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Composite Concrete-CLT Floor Systems for Tall Building Design

Timeline: 
( ? )

Project Lead: Christopher Higgins

This project will optimize the strength, stiffness, vibration characteristics, and acoustic qualities of cross-laminated floor systems utilizing a composite concrete and cross-laminated timber product. This project includes development, testing and optimization of an economical shear connector (to connect the CLT panel to the concrete slab) that will be compared with existing screw and steel plate solutions. The resulting prototype floor system will be tested at full scale.

Mass Plywood Panel Product Development Testing

Timeline: 
2016 - 2019
Project Lead: Arijit Sinha
Abstract: MPP, like CLT, can be used as a substitute for traditional building materials, providing much lower embodied energy and greater carbon sequestering properties than concrete and steel. Freres Lumber Company in Lyons, Oregon says that some advantages of MPP are that it uses 20-30 percent less wood than CLT. Large-format panels can be manufactured at the production facility in order to minimize waste and labor on job sites. The light weight of the panels can help save on transportation costs and logistics during construction

Seismic Performance of Cross-Laminated Timber and Cross-Laminated Timber-Concrete Composite Floor Diaphragms

Timeline: 
2017 - 2020

Project Lead: Andre Barbosa

Abstract: This project develops benchmark data needed to generate design guidelines for structural engineers to calculate strength & stiffness of CLT-diaphragms, with and without concrete toppings. The project includes a full-scale test of a two-story mass timber building at the UC San Diego shake table in collaboration with the larger project, “Development and Validation of a Resilience-based Seismic Design Methodology for Tall Wood Buildings” which features collaborators from throughout the western US and is funded by the Natural Hazards Engineering Research Infrastructure (NHERI) program of the National Science Foundation.

Design of the Timber Pile Ground Improvement for Liquefaction Mitigations

Timeline: 
2017 - 2019
Project Lead: Armin Stuedlein
Abstract: Liquefaction caused damage to 25,000 homes in the 2011 Tohoku earthquake in Japan and $15 billion in losses in Christchurch in 2010-11. This project will propose design guidelines for the use of timber piles, a timber product widely-used for structural support of buildings, to mitigate against liquefaction hazards. This approach has application in protecting a broad range of other structures, including port and harbor facilities, bridge approach embankments, and bridge foundations. While significant field-based experimental research has been conducted by the PIs to-date, there does not exist a set of design guidelines to handle both the densification and reinforcement effect. The results of this research will be used by engineers who need to follow specific design guidelines to ensure that an appropriate liquefaction mitigation design can be provided.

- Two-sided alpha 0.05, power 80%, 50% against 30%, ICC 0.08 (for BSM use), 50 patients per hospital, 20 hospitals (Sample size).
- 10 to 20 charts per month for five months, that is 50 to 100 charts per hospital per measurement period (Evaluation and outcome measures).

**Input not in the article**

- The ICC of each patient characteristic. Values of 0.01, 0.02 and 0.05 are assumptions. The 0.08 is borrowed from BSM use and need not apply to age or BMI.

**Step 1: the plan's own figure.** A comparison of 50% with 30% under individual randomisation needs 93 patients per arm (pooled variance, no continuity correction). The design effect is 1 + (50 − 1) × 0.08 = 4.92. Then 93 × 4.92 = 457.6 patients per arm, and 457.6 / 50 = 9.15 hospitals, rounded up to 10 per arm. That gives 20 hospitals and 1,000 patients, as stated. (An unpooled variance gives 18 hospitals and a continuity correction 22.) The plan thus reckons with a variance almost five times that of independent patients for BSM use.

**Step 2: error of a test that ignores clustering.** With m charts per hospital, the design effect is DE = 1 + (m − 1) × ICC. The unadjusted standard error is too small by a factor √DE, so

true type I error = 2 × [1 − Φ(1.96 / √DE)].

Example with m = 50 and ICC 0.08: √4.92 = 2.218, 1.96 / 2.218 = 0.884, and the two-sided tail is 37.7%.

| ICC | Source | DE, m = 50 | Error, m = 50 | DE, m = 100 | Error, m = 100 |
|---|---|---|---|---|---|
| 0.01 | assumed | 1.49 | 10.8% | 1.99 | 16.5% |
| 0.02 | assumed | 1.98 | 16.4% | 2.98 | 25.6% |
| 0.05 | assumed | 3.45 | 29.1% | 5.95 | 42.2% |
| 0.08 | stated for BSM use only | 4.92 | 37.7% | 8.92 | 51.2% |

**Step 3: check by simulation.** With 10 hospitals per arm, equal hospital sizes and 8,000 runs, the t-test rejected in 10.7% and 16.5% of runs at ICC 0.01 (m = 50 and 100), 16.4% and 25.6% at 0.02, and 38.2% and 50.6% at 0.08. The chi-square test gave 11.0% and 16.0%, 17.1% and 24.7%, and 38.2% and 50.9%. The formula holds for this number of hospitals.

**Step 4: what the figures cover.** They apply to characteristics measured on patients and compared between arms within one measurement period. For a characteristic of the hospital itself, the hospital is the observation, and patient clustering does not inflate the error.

Living Lab at Peavy Hall: Structural Health Performance of Mass Timber Buildings

Timeline: 
2017 - 2020

Project Lead: Mariapaola Riggio

Abstract: Building on the results of an earlier project that established protocols for post-occupancy building monitoring, this project aims to install a system in the new Peavy Hall building at Oregon State University to monitor moisture, relative humidity, vertical and slip movements due to shrinkage and deflection, post-tensioning losses, vibration and seismic activity. The monitoring system will establish a "living" laboratory that demonstrates in real time how the mass timber components of the building are affected by various internal and external phenomena. The data will be gathered and analyzed over the service life of the building.

Structural Health Monitoring and Post-Occupancy Performance of Mass Timber Buildings

Timeline: 
( ? )

Project Lead: Mariapaola Riggio

Overview

Mass timber construction is still in its infancy in the U.S. and industry professionals aren’t sure how tall wood buildings perform over time in terms of durability and livability. To date, most research on cross-laminated timber (CLT) performance has focused on quantitative, lab- based measures, which have helped establish standards for manufacturing and construction. However, many questions remain about the behavior of full-scale CLT in mass timber buildings, including performance of the material over time and at different stages - from construction through service life. There is a need for both quantitative monitoring data as well as data about the subjective and qualitative performance of mass timber buildings, including post-occupancy feedback.

To address this gap, TDI researchers measured a wide range of performance indicators of CLT, both within a controlled laboratory setting and within occupied buildings outfitted with sensors. The goals were to generate monitoring protocols, acquire benchmark data about the holistic performance of CLT buildings (which will ultimately help define performance standards for CLT systems) and to explore how monitoring might reduce market barriers for CLT.